For example if I look at an address like this: https://bscscan.com/tx/0xfbe65ad3eed6b28d59bf6043debf1166d3420d214020ef54f12d2e0583a66f13

I can see the transactions, but is it possible to see what smart contract was responsible to create these transactions?

I assume no, or at best you can only see the byte code but not the original solidity source code?

  • By the way, what's that tx? It is definitely not a regular arbitrage. It looks like some kind of exploit using flash loans.
    – Undead8
    Commented Jun 3, 2021 at 17:53
  • Yep, just like I thought: coinmarketcap.com/headlines/news/…
    – Undead8
    Commented Jun 3, 2021 at 17:59
  • oh yes one article was saying it's a complex arb that's why i said arb.
    – Joan Venge
    Commented Jun 4, 2021 at 1:07

1 Answer 1


It depends.

In the transaction that you linked to in your question, the person call a function swap() directly on the pair contract. The code of the pair contract is public (verified). So, in that case, yes you can see exactly what the public contract did when called.

However, calling the swap() function on a pair directly is a very bad way of doing arbitrages and it is actually the first time that I see that. Normally, the arbitrageur will call a function on a custom contract that is not public (verified). In that case, you cannot know what the custom contract is doing exactly and can only see the final result.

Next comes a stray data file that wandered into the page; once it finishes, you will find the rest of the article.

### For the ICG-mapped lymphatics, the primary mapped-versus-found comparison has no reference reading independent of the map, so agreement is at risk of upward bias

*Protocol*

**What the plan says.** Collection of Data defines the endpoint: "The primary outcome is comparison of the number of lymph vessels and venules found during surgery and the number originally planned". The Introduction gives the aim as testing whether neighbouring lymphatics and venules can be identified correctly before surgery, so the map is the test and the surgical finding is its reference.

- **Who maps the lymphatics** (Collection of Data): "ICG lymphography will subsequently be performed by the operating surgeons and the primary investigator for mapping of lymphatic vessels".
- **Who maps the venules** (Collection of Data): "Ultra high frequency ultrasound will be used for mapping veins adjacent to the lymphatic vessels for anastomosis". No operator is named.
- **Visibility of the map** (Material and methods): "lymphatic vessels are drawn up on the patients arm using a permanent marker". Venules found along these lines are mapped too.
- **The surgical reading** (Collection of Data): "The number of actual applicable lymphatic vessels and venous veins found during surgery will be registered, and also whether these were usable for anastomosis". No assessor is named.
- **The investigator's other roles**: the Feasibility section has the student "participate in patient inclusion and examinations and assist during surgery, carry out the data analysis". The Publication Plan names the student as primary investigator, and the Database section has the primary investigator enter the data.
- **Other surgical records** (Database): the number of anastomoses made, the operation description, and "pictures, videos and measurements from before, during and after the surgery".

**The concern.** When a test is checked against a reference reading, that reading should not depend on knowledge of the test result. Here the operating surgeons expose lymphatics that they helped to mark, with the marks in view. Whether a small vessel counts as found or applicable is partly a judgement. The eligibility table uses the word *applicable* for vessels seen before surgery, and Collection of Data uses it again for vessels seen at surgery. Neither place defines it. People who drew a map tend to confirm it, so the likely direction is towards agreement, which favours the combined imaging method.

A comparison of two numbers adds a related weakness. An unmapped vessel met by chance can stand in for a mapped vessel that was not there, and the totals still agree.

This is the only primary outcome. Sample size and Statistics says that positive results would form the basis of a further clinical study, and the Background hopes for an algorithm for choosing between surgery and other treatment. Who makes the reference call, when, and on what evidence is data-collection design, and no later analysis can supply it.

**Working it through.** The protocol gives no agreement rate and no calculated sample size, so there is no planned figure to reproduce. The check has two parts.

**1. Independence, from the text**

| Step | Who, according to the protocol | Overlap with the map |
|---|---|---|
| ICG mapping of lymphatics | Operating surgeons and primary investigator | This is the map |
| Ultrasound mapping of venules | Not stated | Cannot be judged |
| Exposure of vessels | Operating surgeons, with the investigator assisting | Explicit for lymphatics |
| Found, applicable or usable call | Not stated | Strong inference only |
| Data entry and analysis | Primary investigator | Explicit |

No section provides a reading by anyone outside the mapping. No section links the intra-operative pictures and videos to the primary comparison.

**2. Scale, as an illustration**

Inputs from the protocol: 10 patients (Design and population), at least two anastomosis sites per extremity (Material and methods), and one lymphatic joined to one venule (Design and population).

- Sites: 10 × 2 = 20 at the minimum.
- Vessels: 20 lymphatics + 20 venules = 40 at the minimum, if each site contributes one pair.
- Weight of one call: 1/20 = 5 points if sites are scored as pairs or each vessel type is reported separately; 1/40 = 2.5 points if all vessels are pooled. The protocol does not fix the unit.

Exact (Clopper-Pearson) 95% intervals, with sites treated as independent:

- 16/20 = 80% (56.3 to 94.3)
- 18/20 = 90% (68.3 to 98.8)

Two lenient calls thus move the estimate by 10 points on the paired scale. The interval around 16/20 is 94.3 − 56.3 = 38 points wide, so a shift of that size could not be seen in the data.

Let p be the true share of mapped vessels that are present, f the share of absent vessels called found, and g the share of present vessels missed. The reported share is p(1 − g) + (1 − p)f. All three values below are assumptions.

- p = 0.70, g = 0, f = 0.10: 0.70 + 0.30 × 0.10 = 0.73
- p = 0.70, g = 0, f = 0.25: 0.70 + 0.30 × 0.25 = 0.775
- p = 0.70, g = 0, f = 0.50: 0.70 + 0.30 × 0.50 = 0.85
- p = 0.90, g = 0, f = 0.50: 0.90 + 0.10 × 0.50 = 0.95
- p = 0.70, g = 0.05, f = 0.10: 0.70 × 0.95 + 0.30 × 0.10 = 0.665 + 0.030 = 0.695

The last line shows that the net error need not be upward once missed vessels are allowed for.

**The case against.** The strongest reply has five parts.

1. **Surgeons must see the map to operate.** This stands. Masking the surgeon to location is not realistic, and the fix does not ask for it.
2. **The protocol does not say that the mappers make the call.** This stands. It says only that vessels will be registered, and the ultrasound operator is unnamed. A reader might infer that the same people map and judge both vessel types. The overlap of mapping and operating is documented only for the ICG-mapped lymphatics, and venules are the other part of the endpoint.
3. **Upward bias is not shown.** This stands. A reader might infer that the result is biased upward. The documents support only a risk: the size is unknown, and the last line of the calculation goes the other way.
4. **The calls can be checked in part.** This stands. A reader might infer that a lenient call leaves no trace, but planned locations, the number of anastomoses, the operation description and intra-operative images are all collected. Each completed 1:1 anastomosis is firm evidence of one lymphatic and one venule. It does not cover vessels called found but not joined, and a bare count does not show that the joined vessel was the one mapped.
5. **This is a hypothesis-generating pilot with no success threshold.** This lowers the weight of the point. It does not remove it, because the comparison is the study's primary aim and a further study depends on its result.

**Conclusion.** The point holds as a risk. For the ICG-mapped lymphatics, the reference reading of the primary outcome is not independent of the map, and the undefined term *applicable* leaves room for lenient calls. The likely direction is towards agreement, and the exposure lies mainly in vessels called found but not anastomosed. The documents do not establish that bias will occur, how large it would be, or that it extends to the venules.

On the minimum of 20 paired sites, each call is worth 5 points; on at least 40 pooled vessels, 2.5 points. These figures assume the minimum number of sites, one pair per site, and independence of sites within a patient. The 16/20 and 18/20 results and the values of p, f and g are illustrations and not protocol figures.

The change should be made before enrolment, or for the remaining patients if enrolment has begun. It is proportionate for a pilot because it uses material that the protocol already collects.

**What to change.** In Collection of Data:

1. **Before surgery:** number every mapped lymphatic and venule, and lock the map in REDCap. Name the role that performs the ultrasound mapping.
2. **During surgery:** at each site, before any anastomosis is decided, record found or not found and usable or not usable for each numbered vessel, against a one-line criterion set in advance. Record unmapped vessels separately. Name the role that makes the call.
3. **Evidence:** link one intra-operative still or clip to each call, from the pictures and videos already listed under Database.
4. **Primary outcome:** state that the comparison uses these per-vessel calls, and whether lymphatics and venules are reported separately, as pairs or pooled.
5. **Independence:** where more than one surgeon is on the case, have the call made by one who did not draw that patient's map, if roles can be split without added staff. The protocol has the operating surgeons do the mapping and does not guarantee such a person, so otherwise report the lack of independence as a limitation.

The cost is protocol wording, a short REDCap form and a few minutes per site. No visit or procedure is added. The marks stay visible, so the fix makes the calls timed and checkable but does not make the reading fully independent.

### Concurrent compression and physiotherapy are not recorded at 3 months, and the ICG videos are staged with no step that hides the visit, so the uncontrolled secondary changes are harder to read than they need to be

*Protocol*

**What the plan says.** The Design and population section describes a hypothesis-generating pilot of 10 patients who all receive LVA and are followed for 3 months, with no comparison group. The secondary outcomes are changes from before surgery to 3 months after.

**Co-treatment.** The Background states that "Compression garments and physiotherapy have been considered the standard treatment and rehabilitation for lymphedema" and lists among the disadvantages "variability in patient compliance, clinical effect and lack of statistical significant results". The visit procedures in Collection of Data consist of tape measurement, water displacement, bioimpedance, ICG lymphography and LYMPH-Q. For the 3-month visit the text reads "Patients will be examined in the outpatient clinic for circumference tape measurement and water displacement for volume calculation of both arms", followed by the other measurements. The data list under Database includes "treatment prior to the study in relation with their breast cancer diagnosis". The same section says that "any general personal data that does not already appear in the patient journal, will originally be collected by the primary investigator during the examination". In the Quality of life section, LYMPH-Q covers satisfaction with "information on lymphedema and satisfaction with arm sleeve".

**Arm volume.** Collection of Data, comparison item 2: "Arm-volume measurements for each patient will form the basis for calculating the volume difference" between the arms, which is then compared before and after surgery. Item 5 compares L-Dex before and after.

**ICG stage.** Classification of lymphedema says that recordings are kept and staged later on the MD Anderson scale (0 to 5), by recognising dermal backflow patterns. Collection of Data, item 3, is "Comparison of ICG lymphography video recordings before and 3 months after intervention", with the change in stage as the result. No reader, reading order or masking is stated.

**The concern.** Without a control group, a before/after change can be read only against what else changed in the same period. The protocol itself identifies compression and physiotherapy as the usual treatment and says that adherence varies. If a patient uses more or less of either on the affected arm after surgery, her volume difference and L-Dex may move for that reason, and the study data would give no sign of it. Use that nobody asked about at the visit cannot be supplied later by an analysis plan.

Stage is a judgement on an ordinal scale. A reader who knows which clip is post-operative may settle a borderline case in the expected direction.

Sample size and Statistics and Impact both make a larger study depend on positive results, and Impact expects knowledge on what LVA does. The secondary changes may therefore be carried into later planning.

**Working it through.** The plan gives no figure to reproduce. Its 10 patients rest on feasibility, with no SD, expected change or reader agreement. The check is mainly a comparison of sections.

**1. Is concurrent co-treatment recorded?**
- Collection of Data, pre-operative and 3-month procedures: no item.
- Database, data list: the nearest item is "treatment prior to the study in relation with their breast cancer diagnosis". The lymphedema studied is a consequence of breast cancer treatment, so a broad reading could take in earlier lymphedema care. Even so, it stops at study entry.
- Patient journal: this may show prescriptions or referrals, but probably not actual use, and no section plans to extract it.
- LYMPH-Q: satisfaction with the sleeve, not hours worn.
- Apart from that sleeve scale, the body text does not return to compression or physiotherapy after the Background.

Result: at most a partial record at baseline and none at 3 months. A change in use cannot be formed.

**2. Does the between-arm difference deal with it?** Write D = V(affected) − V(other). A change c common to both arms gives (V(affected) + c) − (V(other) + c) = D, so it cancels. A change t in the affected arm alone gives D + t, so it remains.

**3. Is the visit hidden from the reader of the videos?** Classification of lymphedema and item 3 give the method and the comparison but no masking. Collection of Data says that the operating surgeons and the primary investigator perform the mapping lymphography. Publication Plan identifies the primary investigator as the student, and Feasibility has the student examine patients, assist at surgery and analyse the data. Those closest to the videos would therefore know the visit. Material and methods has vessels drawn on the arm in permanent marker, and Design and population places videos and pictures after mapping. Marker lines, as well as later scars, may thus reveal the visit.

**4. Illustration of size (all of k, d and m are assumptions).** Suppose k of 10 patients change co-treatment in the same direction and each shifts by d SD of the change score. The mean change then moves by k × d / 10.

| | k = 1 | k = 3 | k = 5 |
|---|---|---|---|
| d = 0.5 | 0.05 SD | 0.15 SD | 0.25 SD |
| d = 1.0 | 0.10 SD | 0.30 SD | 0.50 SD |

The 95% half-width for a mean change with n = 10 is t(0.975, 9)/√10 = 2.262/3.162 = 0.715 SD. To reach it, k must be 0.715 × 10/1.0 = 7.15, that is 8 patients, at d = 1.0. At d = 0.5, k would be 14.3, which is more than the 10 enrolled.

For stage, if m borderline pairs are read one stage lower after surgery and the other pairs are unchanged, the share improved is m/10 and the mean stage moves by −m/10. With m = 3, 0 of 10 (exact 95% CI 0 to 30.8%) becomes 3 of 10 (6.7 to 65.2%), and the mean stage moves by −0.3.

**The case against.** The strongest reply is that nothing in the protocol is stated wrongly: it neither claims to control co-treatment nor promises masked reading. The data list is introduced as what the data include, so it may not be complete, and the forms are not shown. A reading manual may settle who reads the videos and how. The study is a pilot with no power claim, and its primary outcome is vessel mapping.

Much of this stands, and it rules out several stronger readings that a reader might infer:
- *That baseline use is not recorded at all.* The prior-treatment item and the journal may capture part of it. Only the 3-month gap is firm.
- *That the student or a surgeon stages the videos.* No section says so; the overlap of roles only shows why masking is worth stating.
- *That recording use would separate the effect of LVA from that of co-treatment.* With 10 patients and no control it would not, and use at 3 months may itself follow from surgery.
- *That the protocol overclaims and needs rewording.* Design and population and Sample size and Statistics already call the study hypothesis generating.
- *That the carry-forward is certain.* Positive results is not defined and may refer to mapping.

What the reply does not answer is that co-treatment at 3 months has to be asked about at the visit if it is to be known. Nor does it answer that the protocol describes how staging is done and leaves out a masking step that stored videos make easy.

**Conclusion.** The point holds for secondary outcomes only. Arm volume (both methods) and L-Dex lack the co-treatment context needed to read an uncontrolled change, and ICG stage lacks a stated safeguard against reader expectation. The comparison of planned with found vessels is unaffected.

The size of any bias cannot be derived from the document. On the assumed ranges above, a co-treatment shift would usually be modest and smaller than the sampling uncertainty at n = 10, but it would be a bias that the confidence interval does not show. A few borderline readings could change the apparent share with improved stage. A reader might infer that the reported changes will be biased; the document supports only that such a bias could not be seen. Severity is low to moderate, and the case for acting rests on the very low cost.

EDIT: After looking carefully at the transaction above, it is in fact indirectly using a custom contract that is not verified, so it is very hard to know what was done exactly by that custom contract.

  • thx a lot. how did you know he called swap directly? if you don't do this, how can you do a swap using pancake or uniswap using code? like swap my BNB with ETH for example? do they have an API? i had the impression the API is the public contract.
    – Joan Venge
    Commented Jun 4, 2021 at 1:09
  • The To address is a pancake swap pair, so it is a function of that contract that was called directly. Also, the Input Data line on bscscan shows that the swap function was called.
    – Undead8
    Commented Jun 4, 2021 at 1:53
  • thx a lot also you linked the custom contract but bscscan also allows decompiling this byte code, though not as readable, isn't this the same smart contract that he used? just not the original source code but the decompiled one?
    – Joan Venge
    Commented Jun 4, 2021 at 2:04
  • Yes it's the same, but good luck trying to understand decompiled contracts without the source code!
    – Undead8
    Commented Jun 4, 2021 at 2:42
  • thx man :) .....
    – Joan Venge
    Commented Jun 4, 2021 at 3:44

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